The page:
Sustainable energy is a form of energy that will not be exhausted or become expired when used continually to meet our needs in energy, while causing no harm to the environment. Solar, wind, geothermal, hydropower and ocean energy are sustainable and renewable sources of energy that are will not get exhausted. These forms of energy sources should be used to reduce and eventually stop using fossil fuels.
Man started to use fossil fuels when there was a boom in technology development, and man shifted from using timber and waste products to coal, oil and natural gas. Not only fossil fuels caused a degradation of the environment leading to global warming as they were used extensively, but these resources are not inexhaustible…
Renewable energy was one of the main topics of the COP21 summit and 120 countries agreed to support the decarbonisation goal on the long term, even if we know that, these can take much more time than expected as there are elements such as political context, wars, pandemics etc that can affect these objectives.
The implementation of renewable energy projects has definitely a very positive impact on a country’s economy and employment rate. It is a long process to set up a new way of using energy resources in any country of the world, but there is a lot of money invested on materials and labour force to build and afterwards maintain the installation. There is also the communication aspect where there is a need to create awareness campaigns and bring people to adhere to these new concepts.
Types of sustainable energy
- Solar energy
This is the source of renewable energy that comes first to the mind. All living creatures need the light and the heat from the sun to live. Solar panels, composed of solar cells or photovoltaic cells, are used to convert the sun’s energy into electricity. They are usually installed on roofs or in a place bathed in sunlight.
- Wind energy
Wind is one of the energy resources that is widely used across the globe but which will be viable only in places that are constantly windy. Wind turbines are usually planted on slopes or plateaux facing prevailing winds or directly in the sea.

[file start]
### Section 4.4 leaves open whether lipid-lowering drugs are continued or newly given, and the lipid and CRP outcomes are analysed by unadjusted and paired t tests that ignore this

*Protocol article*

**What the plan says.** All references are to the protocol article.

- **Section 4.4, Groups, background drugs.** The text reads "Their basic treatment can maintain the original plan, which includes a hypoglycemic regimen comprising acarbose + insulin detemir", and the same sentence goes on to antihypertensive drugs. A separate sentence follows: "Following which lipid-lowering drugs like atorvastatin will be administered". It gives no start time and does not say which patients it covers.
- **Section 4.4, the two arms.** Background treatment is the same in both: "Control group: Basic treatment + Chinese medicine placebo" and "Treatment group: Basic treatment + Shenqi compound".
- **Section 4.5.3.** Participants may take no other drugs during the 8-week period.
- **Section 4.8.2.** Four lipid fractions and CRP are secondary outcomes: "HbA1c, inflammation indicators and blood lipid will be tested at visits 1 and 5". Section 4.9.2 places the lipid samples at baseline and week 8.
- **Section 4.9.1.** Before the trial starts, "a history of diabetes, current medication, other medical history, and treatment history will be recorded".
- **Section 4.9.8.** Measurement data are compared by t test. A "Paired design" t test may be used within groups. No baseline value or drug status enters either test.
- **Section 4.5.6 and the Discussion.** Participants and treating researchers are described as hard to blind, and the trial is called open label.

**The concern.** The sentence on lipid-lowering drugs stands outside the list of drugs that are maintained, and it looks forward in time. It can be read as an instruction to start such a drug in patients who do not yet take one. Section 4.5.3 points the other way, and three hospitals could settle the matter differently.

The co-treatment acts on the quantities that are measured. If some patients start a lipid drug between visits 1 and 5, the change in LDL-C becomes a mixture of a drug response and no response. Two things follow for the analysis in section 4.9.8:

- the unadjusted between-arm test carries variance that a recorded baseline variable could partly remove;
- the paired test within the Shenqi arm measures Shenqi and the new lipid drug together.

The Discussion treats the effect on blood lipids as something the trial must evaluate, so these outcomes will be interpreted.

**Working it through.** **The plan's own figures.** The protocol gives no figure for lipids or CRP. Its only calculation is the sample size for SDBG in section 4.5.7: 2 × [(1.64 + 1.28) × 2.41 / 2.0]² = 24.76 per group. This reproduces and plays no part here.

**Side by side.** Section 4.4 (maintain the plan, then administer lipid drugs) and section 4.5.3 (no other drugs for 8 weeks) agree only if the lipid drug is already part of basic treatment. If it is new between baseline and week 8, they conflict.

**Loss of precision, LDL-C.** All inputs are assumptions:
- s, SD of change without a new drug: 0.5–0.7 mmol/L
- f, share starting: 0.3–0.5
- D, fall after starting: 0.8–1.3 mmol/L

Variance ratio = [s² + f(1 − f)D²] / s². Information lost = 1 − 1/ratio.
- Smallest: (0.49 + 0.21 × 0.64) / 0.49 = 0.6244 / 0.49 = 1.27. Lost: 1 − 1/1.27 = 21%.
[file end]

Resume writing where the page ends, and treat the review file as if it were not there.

- Geothermal energy
Geothermal energy uses heat coming from the ground, deep inside the earth. This process can only be set up in places that have a high seismic activity due to active volcanoes. To obtain electricity from geothermal energy, a very high temperature is needed to produce enough steam to move turbines. This will only be possible is some parts of the world.
- Ocean energy
70% of the planet is covered with water, the greater part being the oceans, so why not use this energy! There are three ways to get electricity from the ocean, using wave, tidal and ocean thermal energy. Kinetic energy of tides and heat can be used to produce electricity for millions of homes if effectively managed. But this must be done in a sustainable and intelligent way, as setting up big plants in the ocean can disturb the biodiversity and marine life.
- Biomass energy
Biomass energy is a fully renewable energy as it is produced by the burning of wood, timber, landfills, and agricultural waste. It also produces carbon dioxide when burnt but the amount is equivalent to the cardon dioxide taken in by plants during the photosynthesis process.
- Hydroelectric power
Hydroelectric power uses the perpetual movement of rivers and waterfalls to produce energy. It is the most used form of renewable energy resource in the world, and the oldest. Hydropower is using kinetic energy from moving water to produce power. We say that this energy is renewable as water cycle in continuously renewed by the sun.
- Hydrogen energy
Hydrogen is a clean fuel and is the most abundant element on earth… It consists of one proton and one electron. It does not exist by itself in nature, it is produced from compounds that contain it. When hydrogen is consumed in a fuel cell, it gives only water, electricity, and heat. It can be used in all sectors and reaches a zero or near-zero emission operation, with a high potential of reducing green gas emissions when applied. Knowing this, hydrogen and fuel cells are the perfect option for future energy needs.
In Mauritius, we are quite limited due to the size of the island and its resources. The obvious resource remains the sun with a high amount of sun exposure all year round. There is also the use of hydroelectric power where there are waterfalls and wind turbines have also been placed in some windy regions of the island, but these two remain a minor source of energy.
People are gradually moving towards the use of solar energy for their household, with the ecological issue in mind, but also the economic aspect. The government has been giving subsidies on solar heaters for some time now encouraging people to shift from electricity produced by fossils to solar energy. The private sector is also playing the game to shift to a more sustainable way of operating. Most of the new buildings use solar energy, some companies have even set up a solar farm in their compound. There is a real will to shift to renewable and sustainable energy from all sectors, it is only a matter of time and means to get there.